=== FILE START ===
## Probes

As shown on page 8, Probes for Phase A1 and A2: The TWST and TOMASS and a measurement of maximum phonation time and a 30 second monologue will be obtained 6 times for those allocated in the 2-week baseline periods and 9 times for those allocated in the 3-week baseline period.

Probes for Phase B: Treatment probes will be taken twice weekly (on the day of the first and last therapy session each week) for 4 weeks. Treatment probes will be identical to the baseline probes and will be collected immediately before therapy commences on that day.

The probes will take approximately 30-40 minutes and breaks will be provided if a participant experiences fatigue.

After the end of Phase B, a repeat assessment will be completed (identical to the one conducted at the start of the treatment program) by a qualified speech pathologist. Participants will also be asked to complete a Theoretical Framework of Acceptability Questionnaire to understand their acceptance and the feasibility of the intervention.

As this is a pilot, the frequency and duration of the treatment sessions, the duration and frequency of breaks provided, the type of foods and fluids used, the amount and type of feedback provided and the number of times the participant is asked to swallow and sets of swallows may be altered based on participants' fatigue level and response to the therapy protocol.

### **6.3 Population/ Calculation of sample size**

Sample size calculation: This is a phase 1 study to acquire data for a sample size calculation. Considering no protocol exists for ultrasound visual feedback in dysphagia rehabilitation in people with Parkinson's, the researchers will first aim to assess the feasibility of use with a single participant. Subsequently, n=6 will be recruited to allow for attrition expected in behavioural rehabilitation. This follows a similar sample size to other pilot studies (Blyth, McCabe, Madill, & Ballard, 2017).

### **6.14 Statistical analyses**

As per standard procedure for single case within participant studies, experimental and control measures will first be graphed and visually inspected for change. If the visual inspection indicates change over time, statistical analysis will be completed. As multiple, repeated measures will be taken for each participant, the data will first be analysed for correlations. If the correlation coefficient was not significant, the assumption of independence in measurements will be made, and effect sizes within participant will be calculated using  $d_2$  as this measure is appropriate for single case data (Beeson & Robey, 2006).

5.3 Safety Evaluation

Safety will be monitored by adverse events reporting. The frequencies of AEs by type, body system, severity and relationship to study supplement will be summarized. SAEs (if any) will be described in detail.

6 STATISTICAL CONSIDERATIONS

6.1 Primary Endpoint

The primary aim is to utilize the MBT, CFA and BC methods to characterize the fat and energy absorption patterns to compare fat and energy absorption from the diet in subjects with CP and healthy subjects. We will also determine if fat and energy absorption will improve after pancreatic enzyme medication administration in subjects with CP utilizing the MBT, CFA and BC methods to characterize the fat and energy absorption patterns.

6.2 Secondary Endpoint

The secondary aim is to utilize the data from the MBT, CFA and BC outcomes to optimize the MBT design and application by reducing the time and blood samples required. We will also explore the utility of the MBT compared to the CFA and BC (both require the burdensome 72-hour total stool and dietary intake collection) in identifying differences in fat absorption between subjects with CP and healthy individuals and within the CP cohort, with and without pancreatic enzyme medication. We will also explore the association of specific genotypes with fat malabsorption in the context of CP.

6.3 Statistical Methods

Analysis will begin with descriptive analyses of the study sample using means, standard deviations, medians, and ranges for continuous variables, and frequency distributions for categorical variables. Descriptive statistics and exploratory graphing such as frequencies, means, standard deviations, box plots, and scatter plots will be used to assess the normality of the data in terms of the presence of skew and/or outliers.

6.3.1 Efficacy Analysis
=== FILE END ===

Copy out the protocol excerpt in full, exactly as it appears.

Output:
## Probes

As shown on page 8, Probes for Phase A1 and A2: The TWST and TOMASS and a measurement of maximum phonation time and a 30 second monologue will be obtained 6 times for those allocated in the 2-week baseline periods and 9 times for those allocated in the 3-week baseline period.

Probes for Phase B: Treatment probes will be taken twice weekly (on the day of the first and last therapy session each week) for 4 weeks. Treatment probes will be identical to the baseline probes and will be collected immediately before therapy commences on that day.

The probes will take approximately 30-40 minutes and breaks will be provided if a participant experiences fatigue.

After the end of Phase B, a repeat assessment will be completed (identical to the one conducted at the start of the treatment program) by a qualified speech pathologist. Participants will also be asked to complete a Theoretical Framework of Acceptability Questionnaire to understand their acceptance and the feasibility of the intervention.

As this is a pilot, the frequency and duration of the treatment sessions, the duration and frequency of breaks provided, the type of foods and fluids used, the amount and type of feedback provided and the number of times the participant is asked to swallow and sets of swallows may be altered based on participants' fatigue level and response to the therapy protocol.

### **6.3 Population/ Calculation of sample size**

Sample size calculation: This is a phase 1 study to acquire data for a sample size calculation. Considering no protocol exists for ultrasound visual feedback in dysphagia rehabilitation in people with Parkinson's, the researchers will first aim to assess the feasibility of use with a single participant. Subsequently, n=6 will be recruited to allow for attrition expected in behavioural rehabilitation. This follows a similar sample size to other pilot studies (Blyth, McCabe, Madill, & Ballard, 2017).

### **6.14 Statistical analyses**

As per standard procedure for single case within participant studies, experimental and control measures will first be graphed and visually inspected for change. If the visual inspection indicates change over time, statistical analysis will be completed. As multiple, repeated measures will be taken for each participant, the data will first be analysed for correlations. If the correlation coefficient was not significant, the assumption of independence in measurements will be made, and effect sizes within participant will be calculated using  $d_2$  as this measure is appropriate for single case data (Beeson & Robey, 2006).

5.3 Safety Evaluation

Safety will be monitored by adverse events reporting. The frequencies of AEs by type, body system, severity and relationship to study supplement will be summarized. SAEs (if any) will be described in detail.

6 STATISTICAL CONSIDERATIONS

6.1 Primary Endpoint

The primary aim is to utilize the MBT, CFA and BC methods to characterize the fat and energy absorption patterns to compare fat and energy absorption from the diet in subjects with CP and healthy subjects. We will also determine if fat and energy absorption will improve after pancreatic enzyme medication administration in subjects with CP utilizing the MBT, CFA and BC methods to characterize the fat and energy absorption patterns.

6.2 Secondary Endpoint

The secondary aim is to utilize the data from the MBT, CFA and BC outcomes to optimize the MBT design and application by reducing the time and blood samples required. We will also explore the utility of the MBT compared to the CFA and BC (both require the burdensome 72-hour total stool and dietary intake collection) in identifying differences in fat absorption between subjects with CP and healthy individuals and within the CP cohort, with and without pancreatic enzyme medication. We will also explore the association of specific genotypes with fat malabsorption in the context of CP.

6.3 Statistical Methods

Analysis will begin with descriptive analyses of the study sample using means, standard deviations, medians, and ranges for continuous variables, and frequency distributions for categorical variables. Descriptive statistics and exploratory graphing such as frequencies, means, standard deviations, box plots, and scatter plots will be used to assess the normality of the data in terms of the presence of skew and/or outliers.

6.3.1 Efficacy Analysis